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Gotterdamerung (The Twilight of the Gods), Act III

The Three Rhinemaidens are singing and swimming in the River Rhine, as Siegfried arrives. He is hunting, but has lost his prey. The Rhinemaidens spot the Ring and try to persuade (almost seduce) Siegfried into giving it to them. For a moment Siegfried holds the Ring in the air and is indeed going to give it away, but as the Rhinemaidens warn him of the dangers which he will meet if does not yield the Ring, he simply declares he does not care for his life. The Rhinemaidens swim away calling him a madman - and they prophecy that the Ring will today go to a certain lady, who make a more reasonable decision. Siegfried ignores them: first seducing, then threatening, but it did not work - not for him.

Siegfried meets the rest of the hunting party: Hagen, Gunther and some vassals. Gunther is very depressed as Hagen mixes a drink for Siegfried, who also offers the drink to Gunther. To brighten Gunther, Siegfried decides to tell a story from the years when he was but a boy. He now remembers Mime and how he could understand the bird which told him not to trust Mime - and how he eventually slaughtered Mime. Hagen gives him another drink which will "waken [his] memory more clearly". Now Siegfried tells the others how he found Bruennhilde - Gunther is shocked: Siegfried remembers now everything [and what's more, his beloved turns out to be none other than Bruennhilde - Gunther may not have suspected this earlier]! Two ravens fly up and circle above Siegfried, then fly away. Hagen asks him if he was able to understand what the ravens said. Revenge they cried to me, says Hagen, and plunges his spear in Siegfried's back. Siegfried falls down. Gunther and the vassals are terrified and ask Hagen what did he do that for. Hagen still maintains it was a vengeance. Siegfried opens his eyes and still sees a vision of Bruennhilde, then dies.

Siegfried's corpse is taken to the hall of the Gibichungs. Hagen tells Gutrune that Siegfried has fallen prey to a wild boar. Gutrune accuses Gunther of murdering Siegfried, but Gunther replies that Hagen was the "wild boar". Hagen confesses murdering Siegfried, but as Gunther proceeds to take the Ring, he attacks Gunther and strikes him dead, saying abruptly: "Give the Ring here!". Now everyone present is shocked, as Gunther is killed by his own half-brother. Nobody makes any attempt to stop Hagen as he now proceeds to take the Ring - but miraculously Siegfried's corpse raises its hand as Hagen draws near. Hagen is terrified and dares not go any nearer.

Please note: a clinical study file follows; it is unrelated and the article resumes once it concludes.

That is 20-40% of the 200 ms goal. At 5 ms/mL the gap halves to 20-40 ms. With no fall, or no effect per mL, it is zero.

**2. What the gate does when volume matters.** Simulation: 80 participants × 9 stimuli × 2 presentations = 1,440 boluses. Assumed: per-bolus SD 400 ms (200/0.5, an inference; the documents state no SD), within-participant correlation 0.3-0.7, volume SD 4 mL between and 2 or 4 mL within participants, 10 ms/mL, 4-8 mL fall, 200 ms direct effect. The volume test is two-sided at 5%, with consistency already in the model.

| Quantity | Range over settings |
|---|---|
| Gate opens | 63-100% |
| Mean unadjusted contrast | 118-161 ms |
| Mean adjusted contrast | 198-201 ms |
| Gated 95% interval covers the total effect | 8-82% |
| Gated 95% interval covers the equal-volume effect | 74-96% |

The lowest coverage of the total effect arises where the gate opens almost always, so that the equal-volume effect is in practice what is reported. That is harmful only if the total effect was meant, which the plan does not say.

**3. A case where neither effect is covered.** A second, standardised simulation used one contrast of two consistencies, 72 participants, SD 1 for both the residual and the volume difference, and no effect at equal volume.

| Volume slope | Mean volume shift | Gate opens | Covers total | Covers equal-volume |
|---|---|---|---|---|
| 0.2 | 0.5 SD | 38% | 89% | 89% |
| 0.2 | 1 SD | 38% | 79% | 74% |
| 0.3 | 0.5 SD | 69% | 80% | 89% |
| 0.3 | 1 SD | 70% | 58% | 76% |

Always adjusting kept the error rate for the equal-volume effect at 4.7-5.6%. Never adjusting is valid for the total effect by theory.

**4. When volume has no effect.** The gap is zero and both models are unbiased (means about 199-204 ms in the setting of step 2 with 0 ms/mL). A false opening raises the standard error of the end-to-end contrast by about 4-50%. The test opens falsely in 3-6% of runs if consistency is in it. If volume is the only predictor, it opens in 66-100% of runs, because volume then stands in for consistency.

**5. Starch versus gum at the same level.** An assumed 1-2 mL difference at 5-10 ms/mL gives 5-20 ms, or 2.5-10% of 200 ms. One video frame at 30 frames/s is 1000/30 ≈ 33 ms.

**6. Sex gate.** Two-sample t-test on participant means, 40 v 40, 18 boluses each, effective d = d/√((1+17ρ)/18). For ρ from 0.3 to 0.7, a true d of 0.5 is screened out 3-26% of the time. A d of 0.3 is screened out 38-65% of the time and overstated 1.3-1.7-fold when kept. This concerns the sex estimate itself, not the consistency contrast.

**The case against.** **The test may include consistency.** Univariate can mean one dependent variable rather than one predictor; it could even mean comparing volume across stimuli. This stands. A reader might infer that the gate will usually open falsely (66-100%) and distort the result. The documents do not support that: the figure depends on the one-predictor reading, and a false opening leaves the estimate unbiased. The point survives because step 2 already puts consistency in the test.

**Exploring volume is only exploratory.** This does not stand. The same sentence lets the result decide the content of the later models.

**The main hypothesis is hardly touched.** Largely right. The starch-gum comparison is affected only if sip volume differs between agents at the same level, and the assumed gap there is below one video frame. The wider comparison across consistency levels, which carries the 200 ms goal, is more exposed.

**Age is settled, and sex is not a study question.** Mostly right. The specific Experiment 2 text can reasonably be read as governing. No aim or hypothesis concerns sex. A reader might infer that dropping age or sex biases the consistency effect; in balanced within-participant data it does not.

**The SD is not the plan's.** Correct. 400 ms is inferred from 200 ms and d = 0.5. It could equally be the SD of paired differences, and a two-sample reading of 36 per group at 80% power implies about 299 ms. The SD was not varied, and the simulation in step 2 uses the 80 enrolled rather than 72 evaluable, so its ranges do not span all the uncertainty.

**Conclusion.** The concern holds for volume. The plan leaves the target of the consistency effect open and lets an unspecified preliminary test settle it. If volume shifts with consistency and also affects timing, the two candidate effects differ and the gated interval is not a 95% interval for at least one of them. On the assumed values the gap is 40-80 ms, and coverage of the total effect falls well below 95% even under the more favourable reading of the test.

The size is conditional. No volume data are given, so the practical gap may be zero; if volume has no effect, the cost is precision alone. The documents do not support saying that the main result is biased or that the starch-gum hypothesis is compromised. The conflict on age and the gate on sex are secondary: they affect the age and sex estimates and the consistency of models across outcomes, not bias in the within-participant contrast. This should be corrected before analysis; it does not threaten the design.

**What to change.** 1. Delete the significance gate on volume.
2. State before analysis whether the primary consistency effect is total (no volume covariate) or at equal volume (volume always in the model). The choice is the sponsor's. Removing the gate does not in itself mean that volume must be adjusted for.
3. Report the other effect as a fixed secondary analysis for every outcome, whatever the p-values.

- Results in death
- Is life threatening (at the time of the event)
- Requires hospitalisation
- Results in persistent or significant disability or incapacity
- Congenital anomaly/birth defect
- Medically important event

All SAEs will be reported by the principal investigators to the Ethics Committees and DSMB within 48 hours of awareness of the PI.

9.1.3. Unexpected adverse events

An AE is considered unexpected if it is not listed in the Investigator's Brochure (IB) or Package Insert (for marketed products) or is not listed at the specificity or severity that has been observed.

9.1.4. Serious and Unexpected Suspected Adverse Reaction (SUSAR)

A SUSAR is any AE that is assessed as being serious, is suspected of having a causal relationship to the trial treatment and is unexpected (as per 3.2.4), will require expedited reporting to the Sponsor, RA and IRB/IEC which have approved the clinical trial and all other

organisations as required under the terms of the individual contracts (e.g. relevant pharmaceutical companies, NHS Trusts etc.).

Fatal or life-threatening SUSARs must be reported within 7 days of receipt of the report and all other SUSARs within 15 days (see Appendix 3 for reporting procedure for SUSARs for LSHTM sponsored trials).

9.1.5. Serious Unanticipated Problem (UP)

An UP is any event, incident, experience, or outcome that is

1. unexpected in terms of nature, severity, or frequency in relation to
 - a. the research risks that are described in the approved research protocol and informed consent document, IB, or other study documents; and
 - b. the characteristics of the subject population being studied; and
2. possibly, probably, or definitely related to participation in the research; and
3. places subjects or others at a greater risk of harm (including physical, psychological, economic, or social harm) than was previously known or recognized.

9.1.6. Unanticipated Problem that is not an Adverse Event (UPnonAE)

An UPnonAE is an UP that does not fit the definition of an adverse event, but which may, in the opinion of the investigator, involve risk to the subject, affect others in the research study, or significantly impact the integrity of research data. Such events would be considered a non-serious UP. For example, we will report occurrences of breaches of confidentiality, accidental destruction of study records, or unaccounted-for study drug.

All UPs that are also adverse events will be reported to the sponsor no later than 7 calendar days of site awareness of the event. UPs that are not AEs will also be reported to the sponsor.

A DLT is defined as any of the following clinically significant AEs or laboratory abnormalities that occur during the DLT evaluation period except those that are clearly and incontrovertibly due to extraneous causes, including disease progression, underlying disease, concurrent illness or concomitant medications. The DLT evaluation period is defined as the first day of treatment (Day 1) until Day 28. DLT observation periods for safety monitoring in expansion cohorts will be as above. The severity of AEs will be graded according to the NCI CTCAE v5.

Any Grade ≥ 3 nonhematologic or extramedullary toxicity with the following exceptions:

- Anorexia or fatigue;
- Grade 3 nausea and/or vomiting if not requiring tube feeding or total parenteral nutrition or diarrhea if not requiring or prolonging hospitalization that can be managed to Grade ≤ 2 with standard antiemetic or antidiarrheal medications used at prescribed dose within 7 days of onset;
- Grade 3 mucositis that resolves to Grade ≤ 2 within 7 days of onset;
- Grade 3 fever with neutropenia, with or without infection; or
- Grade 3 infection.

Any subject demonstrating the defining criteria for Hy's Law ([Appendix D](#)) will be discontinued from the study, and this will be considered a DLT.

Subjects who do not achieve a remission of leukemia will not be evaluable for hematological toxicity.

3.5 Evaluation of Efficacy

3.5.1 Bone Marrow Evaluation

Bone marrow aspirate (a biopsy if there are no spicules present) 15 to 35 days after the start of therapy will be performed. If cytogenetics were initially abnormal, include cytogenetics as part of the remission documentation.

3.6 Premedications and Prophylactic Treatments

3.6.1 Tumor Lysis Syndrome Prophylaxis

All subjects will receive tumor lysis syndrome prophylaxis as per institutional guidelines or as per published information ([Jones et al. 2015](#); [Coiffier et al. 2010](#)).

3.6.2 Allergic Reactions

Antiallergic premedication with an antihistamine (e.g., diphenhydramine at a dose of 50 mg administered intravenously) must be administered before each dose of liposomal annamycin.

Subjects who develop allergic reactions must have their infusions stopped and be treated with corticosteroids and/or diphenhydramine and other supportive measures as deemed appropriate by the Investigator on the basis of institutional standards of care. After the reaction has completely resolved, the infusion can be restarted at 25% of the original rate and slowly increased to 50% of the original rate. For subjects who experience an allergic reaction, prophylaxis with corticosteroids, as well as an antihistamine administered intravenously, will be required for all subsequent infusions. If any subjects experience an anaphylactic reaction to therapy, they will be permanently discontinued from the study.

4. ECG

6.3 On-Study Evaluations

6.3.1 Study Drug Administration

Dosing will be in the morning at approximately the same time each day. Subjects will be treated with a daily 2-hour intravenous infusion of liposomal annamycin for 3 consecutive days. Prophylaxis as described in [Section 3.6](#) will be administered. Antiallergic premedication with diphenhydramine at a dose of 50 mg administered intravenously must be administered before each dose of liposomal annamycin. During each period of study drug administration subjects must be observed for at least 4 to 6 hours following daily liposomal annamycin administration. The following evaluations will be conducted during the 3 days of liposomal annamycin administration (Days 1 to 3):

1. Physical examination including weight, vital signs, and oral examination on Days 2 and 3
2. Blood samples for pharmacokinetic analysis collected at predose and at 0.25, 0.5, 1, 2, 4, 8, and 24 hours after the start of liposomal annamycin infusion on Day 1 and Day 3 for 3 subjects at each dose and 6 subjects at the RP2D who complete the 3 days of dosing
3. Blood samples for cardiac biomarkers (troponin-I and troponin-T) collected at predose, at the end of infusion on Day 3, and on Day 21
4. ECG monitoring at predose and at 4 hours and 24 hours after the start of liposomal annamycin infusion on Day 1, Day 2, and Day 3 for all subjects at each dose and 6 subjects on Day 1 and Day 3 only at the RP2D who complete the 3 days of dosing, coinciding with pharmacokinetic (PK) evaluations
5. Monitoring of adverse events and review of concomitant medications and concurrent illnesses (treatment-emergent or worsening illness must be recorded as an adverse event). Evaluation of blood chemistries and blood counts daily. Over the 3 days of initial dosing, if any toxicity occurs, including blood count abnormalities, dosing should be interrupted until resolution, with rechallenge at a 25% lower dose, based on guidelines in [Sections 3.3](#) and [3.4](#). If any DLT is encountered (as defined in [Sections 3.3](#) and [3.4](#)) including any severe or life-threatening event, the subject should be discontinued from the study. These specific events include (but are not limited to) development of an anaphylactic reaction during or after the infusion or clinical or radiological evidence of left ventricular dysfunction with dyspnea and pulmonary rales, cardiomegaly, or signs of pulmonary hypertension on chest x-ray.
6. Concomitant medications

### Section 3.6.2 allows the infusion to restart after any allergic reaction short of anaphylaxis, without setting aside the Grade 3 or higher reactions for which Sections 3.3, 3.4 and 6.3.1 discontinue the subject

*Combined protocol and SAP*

Now Bruennhilde enters: she has heard everything and now knows what all was about. She makes it clear that Siegfried belonged to Bruennhilde all the time and Gutrune admits that.

Bruennhilde instructs the vassals to pile logs into a funeral pyre and leave Siegfried's corpse atop the pyre. She understands that it was not in fact Siegfried who deceived her as he in turn was betrayed himself and thus forgives Siegfried and mourns her loss. She wishes him peace saying that she knows now everything. She takes the Ring and says that the fire that soon consumes her will cleanse it from the Curse and then the Rhinemaidens can fetch their gold from the ashes. She puts on the Ring and takes a torch from one of the vassals. She tells Wotan's ravens to fly home past the Valkyrie Rock and bid Loge, who is still there, to go to Valhalla: the downfall of gods is nigh. He hurls the torch into the pyre with the words "Thus do I throw this torch at Valhalla's vaulting towers!" (DG translation). The wood catches fire rapidly. Bruennhilde mounts her steed, Grane, and speaking a last greeting to Siegfried she rides into the blazing pyre.

"The flames instantly blaze up and fill the entire space before the hall, seeming even to seize on the building. In terror the women cower towards the front. Suddenly the fire falls together, leaving only a mass of smoke which collects at back and forms a cloud bank on the horizon. The Rhine swells up mightily and sweeps over the fire. On the surface appear the three Rhine-daughters, swimming close to the fire-embers. Hage, who has watched Bruennhilde's proceedings with increasing anxiety, is much alarmed on the appearance of the Rhine- daughters. He flings away hastily his spear, shield and helmet, and madly plunges into the flood crying 'Keep away from the Ring!'

"Woglinde and Wellgunde twine their arms round his neck and draw him thus down below. Flosshilde, swimming before the others to the back, holds the recovered Ring joyously up.

"Through the cloud-bank on the horizon breaks an increasing red glow. In its light the Rhine is seen to have returned to its bed and the nymphs are circling and playing with the Ring on the calm waters.

"From the ruins of the half-burnt hall, the men and women perceive with awe the light in the sky, in which now appears the hall of Valhalla, where the gods and heroes are seen sitting together.... Bright flames seize on the abode of the gods; and when this is completely enveloped by them, the curtain falls." (Wagner's stage directions)

The End

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